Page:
First, diagnose the illness. Second, agree a treatment plan. Third, follow through the course of treatment to the end. Never stop half way.
But the “national prescription” for improving mental health services is in serious danger of faltering half way due to doubts hanging over its funding.
"Would you stop an operation at the halfway point or would you cease therapy just when you were getting to the nub of the issue?"
Following decades of underfunding, the ailments of England’s mental health services were diagnosed and a five-year improvement plan crafted to begin to remedy these, requiring a minimum of £1 billion extra.
Earlier this month the head of NHS England, Simon Stevens, warned that without extra funding for the NHS it is unlikely that strategies for mental health or cancer care can be delivered.
This week’s budget did deliver some extra NHS funding but NHS England expects it will only go “some way towards filling the widely-accepted funding gap”, in the words of its chair Sir Malcolm Grant.
And Stevens’ warning over the future of mental health services has not been put to bed.
Key week ahead
An ominous question mark over the £1bn funding to deliver the five-year plan for improving mental health services still remains.
The national medical director of the NHS, Sir Bruce Keogh, thinks that the gap left by the Budget will force a debate about what the public can and can’t expect from the NHS. NHS England’s board tackle this unenviable subject next Thursday, 30th November.
And this is when we really must fight the corner for mental health services. Regardless of last week’s Budget settlement, NHS England needs to deliver the five-year plan to improve mental health care in England as promised.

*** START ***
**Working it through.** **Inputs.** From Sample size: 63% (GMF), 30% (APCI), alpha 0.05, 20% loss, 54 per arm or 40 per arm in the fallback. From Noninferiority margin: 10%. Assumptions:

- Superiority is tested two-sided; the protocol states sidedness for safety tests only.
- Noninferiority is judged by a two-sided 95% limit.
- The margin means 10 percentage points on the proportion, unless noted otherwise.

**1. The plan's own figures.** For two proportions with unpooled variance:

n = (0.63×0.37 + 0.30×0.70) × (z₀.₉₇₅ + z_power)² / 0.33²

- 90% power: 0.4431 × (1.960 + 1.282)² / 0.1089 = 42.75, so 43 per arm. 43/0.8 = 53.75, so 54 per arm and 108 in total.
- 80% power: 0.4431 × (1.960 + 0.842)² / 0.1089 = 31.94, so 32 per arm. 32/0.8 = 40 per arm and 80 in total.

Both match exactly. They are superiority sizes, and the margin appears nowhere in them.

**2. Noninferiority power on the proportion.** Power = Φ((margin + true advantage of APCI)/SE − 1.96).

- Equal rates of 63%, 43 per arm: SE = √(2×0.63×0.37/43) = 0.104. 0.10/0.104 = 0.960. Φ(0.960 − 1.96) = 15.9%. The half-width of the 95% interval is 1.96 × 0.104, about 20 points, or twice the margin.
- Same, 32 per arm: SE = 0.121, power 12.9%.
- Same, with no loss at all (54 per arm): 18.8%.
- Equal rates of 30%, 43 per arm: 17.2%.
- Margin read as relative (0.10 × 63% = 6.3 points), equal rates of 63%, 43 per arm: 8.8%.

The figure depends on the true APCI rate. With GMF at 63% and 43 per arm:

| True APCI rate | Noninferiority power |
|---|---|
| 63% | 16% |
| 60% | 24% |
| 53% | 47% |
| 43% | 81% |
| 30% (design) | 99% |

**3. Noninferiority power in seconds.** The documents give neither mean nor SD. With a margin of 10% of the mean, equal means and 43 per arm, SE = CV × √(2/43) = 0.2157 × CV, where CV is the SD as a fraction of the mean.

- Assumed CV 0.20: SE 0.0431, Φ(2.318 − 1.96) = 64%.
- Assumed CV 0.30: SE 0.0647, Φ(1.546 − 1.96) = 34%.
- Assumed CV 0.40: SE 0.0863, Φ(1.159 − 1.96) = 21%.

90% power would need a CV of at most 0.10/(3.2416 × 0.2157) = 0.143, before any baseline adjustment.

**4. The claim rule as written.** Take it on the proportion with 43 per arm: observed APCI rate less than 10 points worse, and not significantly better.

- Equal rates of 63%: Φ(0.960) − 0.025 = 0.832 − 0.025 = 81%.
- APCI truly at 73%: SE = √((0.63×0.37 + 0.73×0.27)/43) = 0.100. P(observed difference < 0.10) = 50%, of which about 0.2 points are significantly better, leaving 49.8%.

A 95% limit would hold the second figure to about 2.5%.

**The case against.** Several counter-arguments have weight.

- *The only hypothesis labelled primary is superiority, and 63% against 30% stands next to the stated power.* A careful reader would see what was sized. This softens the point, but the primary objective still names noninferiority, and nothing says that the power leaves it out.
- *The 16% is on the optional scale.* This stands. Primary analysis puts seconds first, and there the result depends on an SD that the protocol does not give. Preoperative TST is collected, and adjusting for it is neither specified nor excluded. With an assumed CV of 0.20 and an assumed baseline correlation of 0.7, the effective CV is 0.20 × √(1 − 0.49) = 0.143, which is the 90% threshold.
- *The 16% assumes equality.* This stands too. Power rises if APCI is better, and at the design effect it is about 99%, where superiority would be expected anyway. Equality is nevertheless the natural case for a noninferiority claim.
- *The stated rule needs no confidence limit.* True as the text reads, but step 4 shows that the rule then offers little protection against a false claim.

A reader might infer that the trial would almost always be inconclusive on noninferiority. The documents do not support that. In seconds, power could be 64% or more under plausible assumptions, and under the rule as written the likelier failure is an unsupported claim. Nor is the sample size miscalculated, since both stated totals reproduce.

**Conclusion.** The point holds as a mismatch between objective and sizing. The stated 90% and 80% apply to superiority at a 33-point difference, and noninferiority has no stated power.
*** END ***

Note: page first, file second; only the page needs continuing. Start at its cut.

Mental health cannot once again be neglected and the progress of the last few decades reversed.
There are already clear signs of improvement as a result of the first half of the mental health improvement plan. Support for women’s mental health around the time of childbirth, services for people with eating disorders, mental health crisis care and early intervention have all seen progress. Investing in mental health services really is making a difference to people’s lives.
But it can’t be forgotten that mental health services really are working from a position of substantial deficit. Just a third of people who could benefit from evidence based mental health treatments actually get them and people with serious mental health problems die 15 -20 years earlier than others.
Improving services for people with these needs is no luxury. It is absolutely critical and it cannot wait any longer.
Supporting people suffering from severe mental illnesses cannot be looked down upon as a nice to have, an additional extra, an expectation too far. Last in, first out.
Theresa May has kept mental health at the top of her agenda since entering Number 10 and railed against the “burning injustices” of current mental health care. The Chancellor’s Budget stated “the government is committed to parity of esteem between physical and mental health”.
Unless the funding promised for mental health reaches the frontline these will not only be empty words but a “catastrophic betrayal” of people with mental ill health, as Wendy Burn the president of the Royal College of Psychiatrists has said.
As a doctor, I am trained to always put the patient first. We never stop treatment halfway through. Would you stop an operation at the halfway point or would you cease therapy just when you were getting to the nub of the issue?
Similarly, NHS England and the Government need to put aside any differences and work together to deliver on their promises to support mental health patients
This can be a win-win scenario. Supporting mental health helps all patients and is also good for education, jobs and ultimately the economy.
Good roads and better access to housing are important, but what about the mental health of those who drive along them and live in them?
We need commitment now from NHS England and the Government, that the promised improvements to MH services will be delivered.
Dr Adrian James is Registrar at the Royal College of Psychiatrists.